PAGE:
Do Snake Plants Actually Purify Air?

If you're searching for an easy-to-maintain and beautiful houseplant, look no further than the snake plant. This greenery is one of the most popular choices because it has a unique look and thrives off neglect, meaning you don't need to worry about maintenance.

Another benefit of this species is that many believe it works to purify the air by removing volatile organic compounds (VOCs) such as benzene and formaldehyde, which can come from things like paint, flooring, composite wood, cleaning products, and smoke and cannot be removed by a filter. These toxins can cause eye, nose, and throat irritation, headaches, nausea, dizziness, and, worst cases, cancer or other debilitating illnesses. Some believe that adding snake plants and other species around your home can reduce these toxins because they filter the air by converting it into breathable oxygen. While studies have proved this belief, others have pointed out counterarguments that make deciding if snake plants can purify air a bit more complicated than it may seem at first glance.

The research is divided

Much of the belief around snake plants reducing VOCs comes from a 1989 study called the NASA Clean Air Study, which found that plants can reduce these toxins in tightly sealed environments that replicated spacecraft. These findings were then widely applied to buildings like homes and offices. Dr. B.C. Wolverton, the principal investigator in the NASA study, published a book called "How to Grow Fresh Air: 50 Houseplants that Purify Your Home or Office." The snake plant was one of the species listed. Another 2004 study published in Water, Air, & Soil Pollution showed that houseplants could remove benzene from a space within a day. 

At the same time, more recent research shows that findings are a bit more complicated than previous studies. For example, a 2014 review study published by Environmental Science and Pollution Research found that while plants can purify the air in controlled laboratories with only a limited amount of VOCs, there's not enough research to prove they can do the same in offices or spaces with countless VOCs. Another 2019 review study by the Journal of Exposure Science & Environmental Epidemiology came to a similar conclusion. It said that instead of adding more plants to our buildings, we should reduce the number of VOCs in our environment.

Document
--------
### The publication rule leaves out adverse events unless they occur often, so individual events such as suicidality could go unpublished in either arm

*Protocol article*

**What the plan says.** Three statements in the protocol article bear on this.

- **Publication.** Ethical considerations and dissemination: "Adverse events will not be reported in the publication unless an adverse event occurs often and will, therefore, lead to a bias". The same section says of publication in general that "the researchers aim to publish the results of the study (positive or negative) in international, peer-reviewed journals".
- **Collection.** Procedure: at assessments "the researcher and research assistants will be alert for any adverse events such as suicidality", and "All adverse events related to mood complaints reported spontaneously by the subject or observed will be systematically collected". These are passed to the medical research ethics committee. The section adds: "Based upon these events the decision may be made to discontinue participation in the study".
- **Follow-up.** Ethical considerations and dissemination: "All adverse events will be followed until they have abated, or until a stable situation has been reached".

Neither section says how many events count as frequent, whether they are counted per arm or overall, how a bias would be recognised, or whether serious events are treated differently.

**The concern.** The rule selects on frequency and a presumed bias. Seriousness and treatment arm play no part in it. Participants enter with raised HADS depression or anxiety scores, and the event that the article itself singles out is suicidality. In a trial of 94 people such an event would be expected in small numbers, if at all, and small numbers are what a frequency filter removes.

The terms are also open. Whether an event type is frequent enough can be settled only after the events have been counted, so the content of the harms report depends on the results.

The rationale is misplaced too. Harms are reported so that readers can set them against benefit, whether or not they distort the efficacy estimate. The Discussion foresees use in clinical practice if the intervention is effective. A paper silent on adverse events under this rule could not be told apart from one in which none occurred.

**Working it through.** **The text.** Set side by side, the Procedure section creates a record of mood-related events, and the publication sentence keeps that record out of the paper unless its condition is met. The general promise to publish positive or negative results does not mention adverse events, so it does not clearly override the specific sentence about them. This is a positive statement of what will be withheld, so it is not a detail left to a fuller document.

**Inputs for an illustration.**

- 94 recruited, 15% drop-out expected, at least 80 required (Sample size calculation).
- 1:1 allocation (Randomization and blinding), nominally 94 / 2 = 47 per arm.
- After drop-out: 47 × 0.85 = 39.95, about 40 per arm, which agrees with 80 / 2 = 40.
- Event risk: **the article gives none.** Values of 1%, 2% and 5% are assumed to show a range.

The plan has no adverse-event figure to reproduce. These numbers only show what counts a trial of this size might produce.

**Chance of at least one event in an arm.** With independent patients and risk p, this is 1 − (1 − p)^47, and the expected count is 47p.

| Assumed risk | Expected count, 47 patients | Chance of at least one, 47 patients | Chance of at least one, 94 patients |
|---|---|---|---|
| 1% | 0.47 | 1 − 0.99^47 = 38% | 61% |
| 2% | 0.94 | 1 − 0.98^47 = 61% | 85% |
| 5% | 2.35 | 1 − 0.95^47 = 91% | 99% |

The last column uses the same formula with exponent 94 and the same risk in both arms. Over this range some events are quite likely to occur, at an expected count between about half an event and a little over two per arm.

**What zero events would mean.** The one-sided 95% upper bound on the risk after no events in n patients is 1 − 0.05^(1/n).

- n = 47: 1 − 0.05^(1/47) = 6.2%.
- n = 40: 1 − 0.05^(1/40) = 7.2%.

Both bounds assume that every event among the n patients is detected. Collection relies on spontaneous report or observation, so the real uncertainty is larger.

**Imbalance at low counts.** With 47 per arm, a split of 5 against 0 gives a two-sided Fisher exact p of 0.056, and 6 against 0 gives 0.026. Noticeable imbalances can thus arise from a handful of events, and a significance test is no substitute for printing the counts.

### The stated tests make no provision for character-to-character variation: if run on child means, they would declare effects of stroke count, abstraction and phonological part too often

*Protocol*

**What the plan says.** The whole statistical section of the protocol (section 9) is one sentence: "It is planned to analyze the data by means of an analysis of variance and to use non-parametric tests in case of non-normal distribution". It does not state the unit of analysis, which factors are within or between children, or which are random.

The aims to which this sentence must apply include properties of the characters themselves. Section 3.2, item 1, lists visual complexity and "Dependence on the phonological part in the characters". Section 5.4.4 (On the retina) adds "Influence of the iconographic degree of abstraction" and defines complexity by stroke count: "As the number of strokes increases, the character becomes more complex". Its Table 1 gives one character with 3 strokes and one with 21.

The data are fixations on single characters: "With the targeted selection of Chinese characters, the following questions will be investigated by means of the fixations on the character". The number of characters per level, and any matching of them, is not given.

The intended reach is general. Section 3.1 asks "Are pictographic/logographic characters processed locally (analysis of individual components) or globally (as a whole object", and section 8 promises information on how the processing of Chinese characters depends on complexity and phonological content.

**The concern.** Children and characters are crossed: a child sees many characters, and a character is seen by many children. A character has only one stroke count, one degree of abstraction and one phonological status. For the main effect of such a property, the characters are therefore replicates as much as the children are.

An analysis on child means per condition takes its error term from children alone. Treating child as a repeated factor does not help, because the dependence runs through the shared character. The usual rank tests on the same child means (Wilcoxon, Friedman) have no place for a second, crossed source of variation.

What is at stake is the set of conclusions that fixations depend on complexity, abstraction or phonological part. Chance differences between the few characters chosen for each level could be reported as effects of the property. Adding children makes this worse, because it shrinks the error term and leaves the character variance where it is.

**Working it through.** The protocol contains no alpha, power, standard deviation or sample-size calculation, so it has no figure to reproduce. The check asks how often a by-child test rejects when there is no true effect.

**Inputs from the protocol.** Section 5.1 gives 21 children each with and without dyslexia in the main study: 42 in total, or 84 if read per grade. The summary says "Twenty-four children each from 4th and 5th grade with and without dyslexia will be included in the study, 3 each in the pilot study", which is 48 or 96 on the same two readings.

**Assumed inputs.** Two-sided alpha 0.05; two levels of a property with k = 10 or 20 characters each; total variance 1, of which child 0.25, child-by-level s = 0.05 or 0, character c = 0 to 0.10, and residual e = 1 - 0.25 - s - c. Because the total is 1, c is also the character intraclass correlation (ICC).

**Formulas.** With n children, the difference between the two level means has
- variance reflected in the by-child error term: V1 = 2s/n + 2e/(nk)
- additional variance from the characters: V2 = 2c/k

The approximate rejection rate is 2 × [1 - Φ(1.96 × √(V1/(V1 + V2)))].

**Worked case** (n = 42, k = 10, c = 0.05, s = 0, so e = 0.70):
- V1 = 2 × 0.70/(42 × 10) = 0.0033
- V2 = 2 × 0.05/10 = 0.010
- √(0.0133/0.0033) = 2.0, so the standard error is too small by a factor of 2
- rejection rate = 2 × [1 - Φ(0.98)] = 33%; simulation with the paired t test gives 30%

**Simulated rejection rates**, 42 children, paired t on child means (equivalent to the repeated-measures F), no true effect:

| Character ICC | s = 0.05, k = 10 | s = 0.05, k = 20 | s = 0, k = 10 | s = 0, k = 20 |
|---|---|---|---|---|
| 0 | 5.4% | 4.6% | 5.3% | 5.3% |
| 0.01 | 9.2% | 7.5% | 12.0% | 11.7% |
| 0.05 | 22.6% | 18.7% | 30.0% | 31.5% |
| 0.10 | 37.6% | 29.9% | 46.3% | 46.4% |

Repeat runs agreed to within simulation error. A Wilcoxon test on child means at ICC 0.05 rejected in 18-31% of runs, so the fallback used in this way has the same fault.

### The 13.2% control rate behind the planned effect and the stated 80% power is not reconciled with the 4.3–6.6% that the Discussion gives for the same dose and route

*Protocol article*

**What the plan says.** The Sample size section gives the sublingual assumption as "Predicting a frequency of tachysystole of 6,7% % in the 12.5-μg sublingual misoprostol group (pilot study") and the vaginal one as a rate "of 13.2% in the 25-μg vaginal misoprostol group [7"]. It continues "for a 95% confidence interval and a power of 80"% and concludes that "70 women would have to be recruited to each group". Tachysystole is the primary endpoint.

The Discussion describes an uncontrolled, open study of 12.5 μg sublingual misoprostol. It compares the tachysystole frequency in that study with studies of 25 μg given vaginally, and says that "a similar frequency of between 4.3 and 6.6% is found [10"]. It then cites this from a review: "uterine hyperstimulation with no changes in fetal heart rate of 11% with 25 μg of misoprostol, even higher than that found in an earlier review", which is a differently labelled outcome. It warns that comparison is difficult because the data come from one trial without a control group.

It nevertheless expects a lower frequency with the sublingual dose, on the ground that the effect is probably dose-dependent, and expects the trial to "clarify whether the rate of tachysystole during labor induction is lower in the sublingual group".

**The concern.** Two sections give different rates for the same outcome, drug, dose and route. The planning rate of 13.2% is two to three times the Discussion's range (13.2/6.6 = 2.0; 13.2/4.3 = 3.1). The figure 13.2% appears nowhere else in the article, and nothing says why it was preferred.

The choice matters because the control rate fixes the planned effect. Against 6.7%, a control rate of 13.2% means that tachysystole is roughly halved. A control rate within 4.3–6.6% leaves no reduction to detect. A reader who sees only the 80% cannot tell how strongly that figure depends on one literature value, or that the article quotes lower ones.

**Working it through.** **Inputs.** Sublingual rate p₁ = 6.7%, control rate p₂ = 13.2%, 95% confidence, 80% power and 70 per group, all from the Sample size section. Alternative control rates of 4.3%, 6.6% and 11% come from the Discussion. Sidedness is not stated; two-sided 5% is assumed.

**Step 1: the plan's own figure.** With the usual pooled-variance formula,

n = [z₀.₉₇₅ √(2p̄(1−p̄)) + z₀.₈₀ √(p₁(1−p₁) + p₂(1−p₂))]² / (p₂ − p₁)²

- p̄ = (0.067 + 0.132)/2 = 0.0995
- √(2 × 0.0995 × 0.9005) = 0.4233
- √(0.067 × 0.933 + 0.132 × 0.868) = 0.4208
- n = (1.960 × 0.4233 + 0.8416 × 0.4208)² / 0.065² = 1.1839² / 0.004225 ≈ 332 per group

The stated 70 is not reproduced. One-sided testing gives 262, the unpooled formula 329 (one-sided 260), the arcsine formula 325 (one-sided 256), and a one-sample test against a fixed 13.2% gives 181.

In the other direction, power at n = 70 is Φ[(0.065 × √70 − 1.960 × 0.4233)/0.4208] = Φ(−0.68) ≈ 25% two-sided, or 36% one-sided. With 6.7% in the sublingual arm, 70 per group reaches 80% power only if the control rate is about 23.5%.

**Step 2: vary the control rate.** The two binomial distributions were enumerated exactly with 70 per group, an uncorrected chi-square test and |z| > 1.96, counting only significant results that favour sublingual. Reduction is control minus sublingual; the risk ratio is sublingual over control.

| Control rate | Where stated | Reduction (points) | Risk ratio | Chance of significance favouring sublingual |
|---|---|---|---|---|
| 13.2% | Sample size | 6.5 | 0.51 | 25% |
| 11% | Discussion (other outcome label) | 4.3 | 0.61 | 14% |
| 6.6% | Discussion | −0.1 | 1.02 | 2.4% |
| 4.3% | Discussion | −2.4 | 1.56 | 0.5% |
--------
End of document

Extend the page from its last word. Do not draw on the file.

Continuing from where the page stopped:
Are snake plants actually purifiers?

When combining all the research findings, it's fair to conclude that, while snake plants do purify the air, they don't do so drastically, as some believe. The important factor to consider about the NASA Clean Air Study is that it was conducted in a controlled environment with fewer VOCs than most homes have today and no airflow from windows or doors. The researchers performed this study in a controlled area because the findings were primarily used to benefit those traveling to space, which is not for the average person.

Therefore, while snake plants are purifiers, they won't create a huge difference in your home's air quality. To reap the purifying benefits of plants, you would need to add countless amounts of greenery to your home, which would not only reduce the amount of space you have but could also come with other negative side effects, such as extra humidity. Therefore, if you want to purify your air, opening your windows, turning on your fans, or cleaning well may be better options.